## Proposition 41

If two straight lines incommensurable in square which make the sum of the squares on them medial and the rectangle contained by them medial and also incommensurable with the sum of the squares on them are added together, then the whole straight line is irrational; let it be called the side of the sum of two medial areas.
Let two straight lines AB and BC incommensurable in square and satisfying the given conditions be added together. X.35
I say that AC is irrational.
Set out a rational straight line DE. Apply to DE the rectangle DF equal to the sum of the squares on AB and BC, and apply to DE the rectangle GH equal to twice the rectangle AB by BC. Then the whole DH equals the square on AC. II.4
Now, since the sum of the squares on AB and BC is medial, and equals DF, therefore DF is also medial. And it is applied to the rational straight line DE, therefore DG is rational and incommensurable in length with DE. For the same reason GK is also rational and incommensurable in length with GF, that is, DE. X.22
Since the sum of the squares on AB and BC is incommensurable with twice the rectangle AB by BC, therefore DF is incommensurable with GH, so that DG is also incommensurable with GK. VI.1
X.11
And they are rational, therefore DG and GK are rational straight lines commensurable in square only. Therefore DK is irrational and what is called binomial. X.36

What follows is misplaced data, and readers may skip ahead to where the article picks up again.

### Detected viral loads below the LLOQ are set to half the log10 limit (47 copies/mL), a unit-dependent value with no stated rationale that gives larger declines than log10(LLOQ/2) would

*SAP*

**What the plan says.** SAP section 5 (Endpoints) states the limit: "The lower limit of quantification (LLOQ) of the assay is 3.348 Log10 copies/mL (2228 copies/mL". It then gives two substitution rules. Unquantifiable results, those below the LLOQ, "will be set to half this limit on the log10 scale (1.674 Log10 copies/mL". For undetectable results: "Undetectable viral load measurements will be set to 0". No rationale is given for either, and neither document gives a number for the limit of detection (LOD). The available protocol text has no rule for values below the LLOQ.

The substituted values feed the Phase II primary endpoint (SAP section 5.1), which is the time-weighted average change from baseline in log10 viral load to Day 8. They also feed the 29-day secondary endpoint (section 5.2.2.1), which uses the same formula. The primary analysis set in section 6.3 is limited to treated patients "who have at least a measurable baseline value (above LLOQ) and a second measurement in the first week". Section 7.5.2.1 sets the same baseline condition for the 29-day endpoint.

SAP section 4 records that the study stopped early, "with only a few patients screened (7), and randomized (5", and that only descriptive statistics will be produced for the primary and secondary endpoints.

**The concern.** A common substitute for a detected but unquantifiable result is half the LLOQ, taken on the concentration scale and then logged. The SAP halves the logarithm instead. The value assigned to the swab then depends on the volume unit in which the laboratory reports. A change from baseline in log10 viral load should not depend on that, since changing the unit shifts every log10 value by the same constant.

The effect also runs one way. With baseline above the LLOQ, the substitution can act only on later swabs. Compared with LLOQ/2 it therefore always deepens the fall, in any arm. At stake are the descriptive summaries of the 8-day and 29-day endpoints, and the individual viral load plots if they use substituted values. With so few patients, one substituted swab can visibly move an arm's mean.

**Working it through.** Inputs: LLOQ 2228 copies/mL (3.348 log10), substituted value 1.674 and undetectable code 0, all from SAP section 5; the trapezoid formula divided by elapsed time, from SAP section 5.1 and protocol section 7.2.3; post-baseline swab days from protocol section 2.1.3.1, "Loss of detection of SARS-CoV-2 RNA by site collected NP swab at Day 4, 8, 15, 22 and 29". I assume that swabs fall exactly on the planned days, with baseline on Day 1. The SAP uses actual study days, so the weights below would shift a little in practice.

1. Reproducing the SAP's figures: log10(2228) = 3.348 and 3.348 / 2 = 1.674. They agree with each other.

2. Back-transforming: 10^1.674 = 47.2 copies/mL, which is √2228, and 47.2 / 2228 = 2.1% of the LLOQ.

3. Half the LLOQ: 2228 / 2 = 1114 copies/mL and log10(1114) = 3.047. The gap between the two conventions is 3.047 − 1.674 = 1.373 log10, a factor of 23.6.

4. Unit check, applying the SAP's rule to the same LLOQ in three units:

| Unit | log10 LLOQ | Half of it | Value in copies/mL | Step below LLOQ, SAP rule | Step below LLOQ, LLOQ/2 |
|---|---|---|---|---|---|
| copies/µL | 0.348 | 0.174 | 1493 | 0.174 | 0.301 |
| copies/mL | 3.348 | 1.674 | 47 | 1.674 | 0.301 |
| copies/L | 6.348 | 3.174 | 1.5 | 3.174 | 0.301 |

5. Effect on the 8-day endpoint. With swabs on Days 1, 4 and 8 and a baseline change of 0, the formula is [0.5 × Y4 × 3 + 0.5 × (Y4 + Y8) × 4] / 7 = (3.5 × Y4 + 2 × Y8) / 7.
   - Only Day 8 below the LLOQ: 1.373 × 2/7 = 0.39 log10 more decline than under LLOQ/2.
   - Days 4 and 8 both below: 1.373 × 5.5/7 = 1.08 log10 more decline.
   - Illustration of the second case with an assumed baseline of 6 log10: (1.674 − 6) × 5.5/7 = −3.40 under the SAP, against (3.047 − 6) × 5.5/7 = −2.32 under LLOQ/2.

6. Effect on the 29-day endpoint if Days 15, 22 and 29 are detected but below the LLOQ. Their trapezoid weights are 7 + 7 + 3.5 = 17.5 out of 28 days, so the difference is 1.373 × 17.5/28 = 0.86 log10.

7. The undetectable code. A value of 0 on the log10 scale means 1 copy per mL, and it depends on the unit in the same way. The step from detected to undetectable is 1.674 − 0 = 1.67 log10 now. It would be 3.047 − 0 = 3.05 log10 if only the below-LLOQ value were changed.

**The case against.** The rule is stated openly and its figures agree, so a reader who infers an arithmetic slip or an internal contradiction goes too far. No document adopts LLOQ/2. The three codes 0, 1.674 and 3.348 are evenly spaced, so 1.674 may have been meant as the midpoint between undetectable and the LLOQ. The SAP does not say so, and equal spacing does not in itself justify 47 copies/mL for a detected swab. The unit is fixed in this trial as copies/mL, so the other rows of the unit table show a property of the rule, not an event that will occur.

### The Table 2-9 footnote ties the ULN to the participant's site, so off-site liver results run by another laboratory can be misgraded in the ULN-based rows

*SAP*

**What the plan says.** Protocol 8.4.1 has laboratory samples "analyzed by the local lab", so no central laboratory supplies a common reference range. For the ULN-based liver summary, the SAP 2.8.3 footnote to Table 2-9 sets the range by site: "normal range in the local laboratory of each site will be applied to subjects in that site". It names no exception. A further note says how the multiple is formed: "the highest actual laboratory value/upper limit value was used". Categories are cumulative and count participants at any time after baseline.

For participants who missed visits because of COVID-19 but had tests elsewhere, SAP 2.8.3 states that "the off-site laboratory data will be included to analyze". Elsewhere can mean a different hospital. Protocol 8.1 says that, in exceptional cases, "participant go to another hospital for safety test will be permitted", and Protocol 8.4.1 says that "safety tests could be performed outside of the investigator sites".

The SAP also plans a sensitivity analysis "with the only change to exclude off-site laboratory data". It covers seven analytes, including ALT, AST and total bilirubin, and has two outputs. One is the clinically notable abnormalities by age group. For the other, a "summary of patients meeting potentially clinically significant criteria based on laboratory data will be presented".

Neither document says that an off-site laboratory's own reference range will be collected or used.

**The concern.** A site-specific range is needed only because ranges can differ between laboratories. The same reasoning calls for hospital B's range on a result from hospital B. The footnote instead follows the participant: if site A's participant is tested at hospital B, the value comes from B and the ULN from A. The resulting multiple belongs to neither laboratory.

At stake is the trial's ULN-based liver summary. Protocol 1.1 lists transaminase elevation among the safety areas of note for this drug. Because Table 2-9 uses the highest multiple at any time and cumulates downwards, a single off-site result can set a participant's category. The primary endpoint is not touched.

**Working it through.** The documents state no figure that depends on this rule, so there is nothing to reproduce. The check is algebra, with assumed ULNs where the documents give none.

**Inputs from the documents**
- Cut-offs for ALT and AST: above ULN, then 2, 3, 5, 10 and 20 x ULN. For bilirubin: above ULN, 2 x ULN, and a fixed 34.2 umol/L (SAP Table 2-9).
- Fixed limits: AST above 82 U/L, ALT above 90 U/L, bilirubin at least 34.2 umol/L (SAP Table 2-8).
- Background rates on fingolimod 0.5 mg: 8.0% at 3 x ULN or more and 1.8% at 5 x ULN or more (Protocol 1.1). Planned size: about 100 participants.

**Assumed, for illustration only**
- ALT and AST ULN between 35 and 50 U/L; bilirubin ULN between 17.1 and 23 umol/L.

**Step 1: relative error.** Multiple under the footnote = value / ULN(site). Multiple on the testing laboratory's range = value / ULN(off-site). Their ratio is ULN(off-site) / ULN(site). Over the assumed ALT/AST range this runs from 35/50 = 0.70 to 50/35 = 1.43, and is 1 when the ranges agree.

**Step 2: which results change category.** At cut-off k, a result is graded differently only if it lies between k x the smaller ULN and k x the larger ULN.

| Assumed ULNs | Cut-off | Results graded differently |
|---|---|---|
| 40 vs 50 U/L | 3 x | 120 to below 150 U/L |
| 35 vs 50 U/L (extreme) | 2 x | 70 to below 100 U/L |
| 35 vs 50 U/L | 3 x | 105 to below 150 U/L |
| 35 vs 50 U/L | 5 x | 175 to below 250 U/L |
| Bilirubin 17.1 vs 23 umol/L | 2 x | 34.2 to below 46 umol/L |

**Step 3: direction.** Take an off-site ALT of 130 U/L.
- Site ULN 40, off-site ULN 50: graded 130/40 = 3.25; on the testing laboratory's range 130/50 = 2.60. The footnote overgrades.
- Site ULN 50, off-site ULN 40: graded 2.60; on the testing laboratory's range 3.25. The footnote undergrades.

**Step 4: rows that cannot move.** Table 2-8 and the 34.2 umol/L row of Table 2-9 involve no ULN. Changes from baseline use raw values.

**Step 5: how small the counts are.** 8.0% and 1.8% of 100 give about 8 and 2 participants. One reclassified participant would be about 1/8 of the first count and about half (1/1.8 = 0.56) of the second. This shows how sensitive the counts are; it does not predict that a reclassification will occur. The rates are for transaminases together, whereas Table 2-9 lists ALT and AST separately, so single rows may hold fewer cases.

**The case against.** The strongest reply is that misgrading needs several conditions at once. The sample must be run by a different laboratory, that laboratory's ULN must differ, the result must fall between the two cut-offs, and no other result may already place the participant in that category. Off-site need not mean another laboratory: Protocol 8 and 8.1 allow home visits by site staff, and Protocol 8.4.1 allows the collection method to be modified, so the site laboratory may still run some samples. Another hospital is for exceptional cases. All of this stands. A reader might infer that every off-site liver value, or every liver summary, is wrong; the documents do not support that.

But DE is rational, therefore DH is irrational, and the side of the square which equals it is irrational. X.Def.4
But AC is the side of the square equal to HD, therefore AC is irrational. Let it be called the side of the sum two medial areas.
Q.E.D.

### Lemma.

And that the aforesaid irrational straight lines are divided only in one way into the straight lines of which they are the sum and which produce the types in question we will now prove after premising the following lemma.
Set out the straight line AB, cut the whole into unequal parts at each of the points C and D, and let AC be supposed greater than DB.

I say that the sum of the squares on AC and CB is greater than the sum of the squares on AD and DB.

Bisect AB at E.

Since AC is greater than DB, subtract DC from each, therefore the remainder AD is greater than the remainder CB.
But AE equals EB, therefore DE is less than EC. Therefore the points C and D are not equidistant from the point of bisection.
Since the rectangle AC by CB together with the square on EC equals the square on EB, and, further, the rectangle AD by DB together with the square on DE equals the square on EB, therefore the rectangle AC by CB together with the square on EC equals the rectangle AD by DB together with the square on DE. II.5
And of these the square on DE is less than the square on EC, therefore the remainder, the rectangle AC by CB, is also less than the rectangle AD by DB so that twice the rectangle AC by CB is also less than twice the rectangle AD by DB.

Therefore the remainder, the sum of the squares on AC and CB, is greater than the sum of the squares on AD and DB.

Q.E.D.
This proposition is used in X.65 and a couple of others in Book X.